- Take care of any insect problems you may have. You probably won’t have to look too hard to notice any insect problems. Ants, spiders, moths, etc. are all common, and fairly easy to take care of. Keep cobwebs clear, have ant poison handy, make sure all doors are tightly closed, etc. Termites are common in our area, we advise you contact a professional for service.
- Clean and repair deck/patio as needed. It generally just needs a good washing. A deck may also need re-staining. Also check for any loose boards or posts and repair as needed.
- Check and clean dryer vent, other exhaust vents to exterior of home. While the dryer is running, check that the exhaust is coming out. It should smell nicely of fresh laundry. If there isn’t much exhaust, check for blockages as well as you can. You may need a professional. Also vacuum the lint from the hose at the dryer.
- Clean garage. Cleaning the garage should be a summer ritual for every home. Keeping it clean and tidy will extend its life, and it often gets neglected of regular care.
Fall is an in-between season where you’re finishing up your summer home maintenance tasks as well as getting your home ready for winter. Cold, snow, and rain can do a number to a home, so you don’t want to ignore winter preparation.
- Flush hot water heater and remove sediment. This prolongs the life of the heater and helps with efficiency as well.
- Get heating system ready for winter. Check for any leaks in windows or doors; these can cost an arm and a leg. Make sure heating vents are open and not blocked by furniture. Get furnace serviced/inspected at least every other year, preferably annually. As with the A/C, this shouldn’t be a huge expense. Don’t forget about fireplaces if you have them.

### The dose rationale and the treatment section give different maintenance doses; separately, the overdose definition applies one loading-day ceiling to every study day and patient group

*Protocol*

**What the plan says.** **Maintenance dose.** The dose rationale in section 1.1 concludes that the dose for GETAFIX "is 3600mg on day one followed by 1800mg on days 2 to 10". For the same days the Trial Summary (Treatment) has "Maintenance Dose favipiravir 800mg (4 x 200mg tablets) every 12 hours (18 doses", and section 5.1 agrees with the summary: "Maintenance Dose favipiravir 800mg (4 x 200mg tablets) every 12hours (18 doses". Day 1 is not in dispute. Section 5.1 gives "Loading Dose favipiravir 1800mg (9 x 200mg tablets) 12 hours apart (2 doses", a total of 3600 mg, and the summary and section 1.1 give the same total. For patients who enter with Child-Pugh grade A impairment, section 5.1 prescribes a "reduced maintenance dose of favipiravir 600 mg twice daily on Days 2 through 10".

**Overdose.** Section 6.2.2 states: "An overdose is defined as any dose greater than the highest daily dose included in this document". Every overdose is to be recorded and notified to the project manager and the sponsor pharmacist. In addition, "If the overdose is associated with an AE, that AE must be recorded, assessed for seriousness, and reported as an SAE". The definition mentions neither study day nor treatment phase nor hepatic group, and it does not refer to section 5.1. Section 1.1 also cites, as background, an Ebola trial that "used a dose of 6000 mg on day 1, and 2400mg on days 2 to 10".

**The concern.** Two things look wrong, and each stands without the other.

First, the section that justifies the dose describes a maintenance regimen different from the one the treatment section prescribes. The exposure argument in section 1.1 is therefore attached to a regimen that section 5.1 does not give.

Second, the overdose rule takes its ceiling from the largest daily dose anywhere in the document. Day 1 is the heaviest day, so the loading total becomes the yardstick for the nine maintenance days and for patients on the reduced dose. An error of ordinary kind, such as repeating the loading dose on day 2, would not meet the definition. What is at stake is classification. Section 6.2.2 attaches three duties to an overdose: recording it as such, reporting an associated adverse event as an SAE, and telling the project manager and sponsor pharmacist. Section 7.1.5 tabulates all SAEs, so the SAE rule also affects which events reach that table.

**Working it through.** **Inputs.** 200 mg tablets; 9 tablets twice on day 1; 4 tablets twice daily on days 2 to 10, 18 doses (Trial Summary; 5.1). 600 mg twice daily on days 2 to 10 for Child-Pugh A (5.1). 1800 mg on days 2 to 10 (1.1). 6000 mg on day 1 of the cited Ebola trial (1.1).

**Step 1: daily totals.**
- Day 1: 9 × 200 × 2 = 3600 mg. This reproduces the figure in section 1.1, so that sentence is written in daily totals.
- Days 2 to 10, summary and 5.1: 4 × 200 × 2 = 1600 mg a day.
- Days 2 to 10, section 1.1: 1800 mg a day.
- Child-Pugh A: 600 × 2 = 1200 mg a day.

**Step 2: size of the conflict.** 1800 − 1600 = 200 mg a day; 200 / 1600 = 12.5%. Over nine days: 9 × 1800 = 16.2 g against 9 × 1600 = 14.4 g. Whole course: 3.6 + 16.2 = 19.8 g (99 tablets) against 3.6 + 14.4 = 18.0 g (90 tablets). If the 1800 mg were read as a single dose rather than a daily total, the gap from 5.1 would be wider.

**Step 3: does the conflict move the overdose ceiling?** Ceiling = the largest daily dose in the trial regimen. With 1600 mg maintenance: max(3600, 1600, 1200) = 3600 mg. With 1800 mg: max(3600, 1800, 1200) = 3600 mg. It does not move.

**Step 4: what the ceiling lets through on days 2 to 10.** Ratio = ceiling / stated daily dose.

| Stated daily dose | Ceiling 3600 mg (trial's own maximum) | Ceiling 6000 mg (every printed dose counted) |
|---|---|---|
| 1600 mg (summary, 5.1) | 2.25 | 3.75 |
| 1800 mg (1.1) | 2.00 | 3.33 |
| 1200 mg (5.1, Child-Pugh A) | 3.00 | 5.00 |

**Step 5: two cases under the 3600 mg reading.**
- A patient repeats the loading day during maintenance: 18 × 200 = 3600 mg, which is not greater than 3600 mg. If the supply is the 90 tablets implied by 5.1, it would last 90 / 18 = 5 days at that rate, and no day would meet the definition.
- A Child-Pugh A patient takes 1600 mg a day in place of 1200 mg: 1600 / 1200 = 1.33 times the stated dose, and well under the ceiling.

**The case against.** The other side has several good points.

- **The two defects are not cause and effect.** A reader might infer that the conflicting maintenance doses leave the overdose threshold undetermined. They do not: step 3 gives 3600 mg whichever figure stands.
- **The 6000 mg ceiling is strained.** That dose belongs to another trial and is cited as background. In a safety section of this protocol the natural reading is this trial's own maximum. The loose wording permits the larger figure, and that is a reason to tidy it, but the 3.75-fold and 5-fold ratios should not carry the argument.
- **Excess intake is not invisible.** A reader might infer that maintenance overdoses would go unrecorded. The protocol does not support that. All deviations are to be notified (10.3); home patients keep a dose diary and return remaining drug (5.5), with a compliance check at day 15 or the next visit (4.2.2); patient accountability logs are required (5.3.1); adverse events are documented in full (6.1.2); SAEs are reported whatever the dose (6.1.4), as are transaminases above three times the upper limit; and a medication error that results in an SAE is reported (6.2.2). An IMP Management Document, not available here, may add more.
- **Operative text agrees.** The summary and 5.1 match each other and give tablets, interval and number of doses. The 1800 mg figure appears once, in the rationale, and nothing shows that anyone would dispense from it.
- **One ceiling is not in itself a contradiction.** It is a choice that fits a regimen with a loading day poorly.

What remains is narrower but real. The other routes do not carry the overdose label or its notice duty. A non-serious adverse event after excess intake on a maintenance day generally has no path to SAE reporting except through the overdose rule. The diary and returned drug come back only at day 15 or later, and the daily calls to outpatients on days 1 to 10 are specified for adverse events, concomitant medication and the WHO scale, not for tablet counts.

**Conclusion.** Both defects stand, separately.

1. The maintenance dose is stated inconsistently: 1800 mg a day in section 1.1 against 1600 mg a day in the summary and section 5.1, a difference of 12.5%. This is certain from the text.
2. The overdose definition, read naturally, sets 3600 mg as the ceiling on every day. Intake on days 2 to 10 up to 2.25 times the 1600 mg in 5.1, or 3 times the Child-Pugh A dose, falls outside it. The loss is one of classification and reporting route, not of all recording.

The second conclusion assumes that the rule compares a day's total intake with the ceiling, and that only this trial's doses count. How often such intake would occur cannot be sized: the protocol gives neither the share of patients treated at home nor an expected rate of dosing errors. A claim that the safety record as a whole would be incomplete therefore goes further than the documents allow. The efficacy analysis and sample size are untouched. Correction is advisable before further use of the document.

- Turn off and flush outdoor water faucets. Also flush hoses and store them. Winterize sprinkler systems as well, if you have one.
- Get chimney cleaned, if you have one. Some folks say to do this in the spring, some say fall. Either way, just make sure it’s done once per year.
- Test sump pump. You don’t want to wait until you need your sump pump to find out it’s not working.
- Check driveway/pavement for cracks. Make sure to have re-sealed before winter; water can freeze and expand in the cracks, causing more damage.
Winter is the time to go around the interior of your home and check for any little things you may have overlooked, or perhaps noticed and said, “I’ll get to that later.” Winter is your later. If you have any interior honey-do projects, whether it be painting, building shelves, etc., now is a great time to tackle those as well.
- Test your electricity to the extent that you can. Always, always be extra careful when working with electricity. You can do a couple things on your own, though. Check that all outlets work. Also, test your GFCI outlets. There are wildly varying opinions on how often to test this.
- Tighten any handles, knobs, racks, etc. Go through the house and inspect anything that could have a loose screw.
- Check all locks and deadbolts on your doors and windows. If anything doesn’t work right, replace.